At that time I lived in a neighborhood with a particularly obnoxious older boy who took great delight in teasing younger children. One day he took to shooting at my kite with an air rifle and bragging that he was going to shoot it out of the sky. I just flew my kite higher and higher until it was nearly out of sight. I read the Guinness Book of Records. An entry described the Blue Hill box kite reaching 12,471 feet in 1896. It seemed very high, but I thought if they could do it, then I could go even higher.


The year 2003 was a pivotal year. I had already been dabbling with kites in a local park for two years, since my two young boys were able to run about.

Receiving Maxwell Eden’s The Magnificent Book of Kites from my sister for my 50th birthday added the final ingredient to the high altitude cake. In it were designs for lots of kites, but one stood out: the Dunton Taylor (DT) delta or “fast climber.” This proved important in my quest for a suitable high altitude kite. It was the year I decided to break the world altitude record.

I flew kites to higher and higher altitudes. I flew a six foot delta through clouds to 2,300 feet, and little did I know I was breaking the law, although I found it exciting. I read of Richard Synergy’s year 2000 record claim on the internet. I built bigger and bigger versions of the DT delta that flew to even greater altitudes, but I quickly found that my line was a limiting factor and that with long line lengths, a powered winch and reel system was needed. I spent hundreds of hours researching all aspects of kite design, construction, line properties, drag, lift, atmosphere, wind, winches, and GPS (global positioning system). The years from 2003 to 2005 were trial and error, but I am a fast learner.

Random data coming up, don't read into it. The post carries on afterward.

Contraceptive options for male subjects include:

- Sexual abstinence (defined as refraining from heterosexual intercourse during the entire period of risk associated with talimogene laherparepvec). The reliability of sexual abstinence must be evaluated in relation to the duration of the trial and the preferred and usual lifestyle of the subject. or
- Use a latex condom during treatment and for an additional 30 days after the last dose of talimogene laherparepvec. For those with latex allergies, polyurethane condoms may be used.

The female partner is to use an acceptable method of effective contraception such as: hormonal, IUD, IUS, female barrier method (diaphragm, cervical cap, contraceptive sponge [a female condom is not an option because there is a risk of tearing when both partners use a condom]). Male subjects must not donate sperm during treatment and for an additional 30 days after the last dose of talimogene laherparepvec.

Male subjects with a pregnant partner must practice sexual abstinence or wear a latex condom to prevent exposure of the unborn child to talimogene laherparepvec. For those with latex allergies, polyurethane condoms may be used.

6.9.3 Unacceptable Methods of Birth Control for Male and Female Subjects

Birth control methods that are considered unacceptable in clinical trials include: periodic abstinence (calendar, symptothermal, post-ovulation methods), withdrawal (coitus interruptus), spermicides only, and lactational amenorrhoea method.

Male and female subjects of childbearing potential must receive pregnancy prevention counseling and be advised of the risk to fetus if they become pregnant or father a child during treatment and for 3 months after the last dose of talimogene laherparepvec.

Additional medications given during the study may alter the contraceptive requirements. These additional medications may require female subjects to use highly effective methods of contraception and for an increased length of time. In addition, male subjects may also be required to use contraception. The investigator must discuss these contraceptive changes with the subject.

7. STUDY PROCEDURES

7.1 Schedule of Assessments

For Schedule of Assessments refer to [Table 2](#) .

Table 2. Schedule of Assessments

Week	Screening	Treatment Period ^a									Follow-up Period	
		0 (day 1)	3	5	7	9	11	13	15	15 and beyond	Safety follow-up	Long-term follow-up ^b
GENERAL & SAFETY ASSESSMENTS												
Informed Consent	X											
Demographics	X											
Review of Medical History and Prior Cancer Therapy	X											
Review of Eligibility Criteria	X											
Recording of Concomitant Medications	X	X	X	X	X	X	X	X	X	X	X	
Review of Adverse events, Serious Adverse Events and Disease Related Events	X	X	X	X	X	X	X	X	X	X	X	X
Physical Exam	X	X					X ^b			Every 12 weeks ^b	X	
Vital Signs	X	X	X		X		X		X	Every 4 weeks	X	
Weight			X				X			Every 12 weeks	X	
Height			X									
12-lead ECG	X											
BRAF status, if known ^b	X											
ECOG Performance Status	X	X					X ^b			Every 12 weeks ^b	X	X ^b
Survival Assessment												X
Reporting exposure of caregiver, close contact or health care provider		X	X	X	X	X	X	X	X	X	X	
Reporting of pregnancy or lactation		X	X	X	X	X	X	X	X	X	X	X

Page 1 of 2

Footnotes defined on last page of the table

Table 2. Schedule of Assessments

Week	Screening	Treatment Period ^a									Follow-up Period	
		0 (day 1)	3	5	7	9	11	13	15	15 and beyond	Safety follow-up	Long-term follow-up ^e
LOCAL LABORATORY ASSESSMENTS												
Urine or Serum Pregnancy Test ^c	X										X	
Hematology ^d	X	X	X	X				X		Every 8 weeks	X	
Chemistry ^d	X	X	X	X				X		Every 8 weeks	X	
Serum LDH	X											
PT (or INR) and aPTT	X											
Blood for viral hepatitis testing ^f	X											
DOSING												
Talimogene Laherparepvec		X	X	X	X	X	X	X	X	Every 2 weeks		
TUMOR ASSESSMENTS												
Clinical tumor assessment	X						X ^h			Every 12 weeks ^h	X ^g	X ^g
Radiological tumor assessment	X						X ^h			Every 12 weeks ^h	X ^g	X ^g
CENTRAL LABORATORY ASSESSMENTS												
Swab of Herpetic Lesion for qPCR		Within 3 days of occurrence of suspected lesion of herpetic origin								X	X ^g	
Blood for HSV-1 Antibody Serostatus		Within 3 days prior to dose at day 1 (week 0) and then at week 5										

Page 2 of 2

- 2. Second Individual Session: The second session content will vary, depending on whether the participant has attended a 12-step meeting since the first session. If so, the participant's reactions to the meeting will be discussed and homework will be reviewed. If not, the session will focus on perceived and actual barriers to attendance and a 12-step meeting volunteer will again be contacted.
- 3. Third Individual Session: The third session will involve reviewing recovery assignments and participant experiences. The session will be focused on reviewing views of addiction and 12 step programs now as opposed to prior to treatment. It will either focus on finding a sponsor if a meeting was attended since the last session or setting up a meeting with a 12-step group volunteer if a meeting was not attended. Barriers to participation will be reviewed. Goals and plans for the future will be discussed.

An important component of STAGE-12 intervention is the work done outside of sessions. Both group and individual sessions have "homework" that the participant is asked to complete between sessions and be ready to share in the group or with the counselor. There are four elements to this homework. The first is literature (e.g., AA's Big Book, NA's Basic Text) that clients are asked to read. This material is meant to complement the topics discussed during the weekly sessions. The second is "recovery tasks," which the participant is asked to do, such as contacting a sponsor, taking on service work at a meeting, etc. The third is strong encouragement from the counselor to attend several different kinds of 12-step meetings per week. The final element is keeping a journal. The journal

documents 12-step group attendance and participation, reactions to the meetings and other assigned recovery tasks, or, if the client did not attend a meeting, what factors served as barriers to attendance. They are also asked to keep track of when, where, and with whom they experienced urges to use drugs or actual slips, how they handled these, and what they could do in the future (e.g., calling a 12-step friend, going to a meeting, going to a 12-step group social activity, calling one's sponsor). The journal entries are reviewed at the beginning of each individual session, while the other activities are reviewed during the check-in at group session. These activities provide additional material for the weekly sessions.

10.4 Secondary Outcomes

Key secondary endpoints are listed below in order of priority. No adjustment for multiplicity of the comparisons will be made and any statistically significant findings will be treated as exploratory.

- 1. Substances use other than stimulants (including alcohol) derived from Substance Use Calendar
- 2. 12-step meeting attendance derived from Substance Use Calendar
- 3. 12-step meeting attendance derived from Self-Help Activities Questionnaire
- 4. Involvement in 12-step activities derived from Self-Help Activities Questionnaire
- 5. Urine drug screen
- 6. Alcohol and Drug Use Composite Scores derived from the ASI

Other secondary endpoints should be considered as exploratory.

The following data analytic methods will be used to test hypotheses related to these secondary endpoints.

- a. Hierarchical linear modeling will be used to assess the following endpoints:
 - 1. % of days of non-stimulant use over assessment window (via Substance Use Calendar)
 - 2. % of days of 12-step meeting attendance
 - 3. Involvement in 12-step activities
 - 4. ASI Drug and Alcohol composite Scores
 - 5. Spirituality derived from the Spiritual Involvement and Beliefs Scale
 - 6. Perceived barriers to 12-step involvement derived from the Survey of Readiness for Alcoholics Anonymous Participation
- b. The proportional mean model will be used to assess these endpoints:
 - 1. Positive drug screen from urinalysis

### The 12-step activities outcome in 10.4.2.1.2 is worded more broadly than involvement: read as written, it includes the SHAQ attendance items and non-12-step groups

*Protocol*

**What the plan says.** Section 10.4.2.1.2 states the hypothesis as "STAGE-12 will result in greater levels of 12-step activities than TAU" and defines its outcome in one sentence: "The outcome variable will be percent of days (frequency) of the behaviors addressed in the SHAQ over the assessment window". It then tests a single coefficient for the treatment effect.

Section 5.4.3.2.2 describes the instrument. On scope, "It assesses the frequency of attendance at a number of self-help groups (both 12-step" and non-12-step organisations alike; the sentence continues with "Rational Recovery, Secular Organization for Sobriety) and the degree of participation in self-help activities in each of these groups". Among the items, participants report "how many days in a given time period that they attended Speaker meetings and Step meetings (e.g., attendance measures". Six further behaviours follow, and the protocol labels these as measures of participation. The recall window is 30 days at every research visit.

In early 2004, I met Michael Richards, proprietor of Kite Magic. I was looking for kite building materials. I mentioned my plan to break the altitude record and his eyes lit up. He said he would like to be part of the attempt. I thought, “Great, expert help.” He built the first big DT delta from ripstop nylon and fiberglass tube. We tested it locally and it flew extremely well without any changes to bridle settings. It is a powerful and very strong kite design with outstanding flight characteristics, developed from hundreds of hours of testing small kites in local parks. It has remained the only kite design we have used in over six years of record attempts. We currently have four of these kites and a fifth lightweight version with a carbon fiber frame.

If my calculations were correct, I needed very strong, very thin line and a winch that was not only robust enough to cope with high line tension but could operate continuously for up to 12 hours each day. I also needed somewhere to fly with safety and so discovered I required permission from the Civil Aviation Safety Authority. Getting this permission and finding somewhere to fly is a story in itself.

In 2004, I built a prototype winch and purchased a box trailer. The winch would evolve through three major versions and several important modifications. I ordered 10,000 meters [about 6 miles] of 200 pound Spectra line through Michael Richards and Innotex in the USA. There were many other kite designs considered, but only five types were constructed and trialed, including delta, DT delta, Hargrave box, delta box, and winged box. I learned how to sew, and although my kites aren’t up to competition s tandard, they are s t rong and fl y exceptionally well.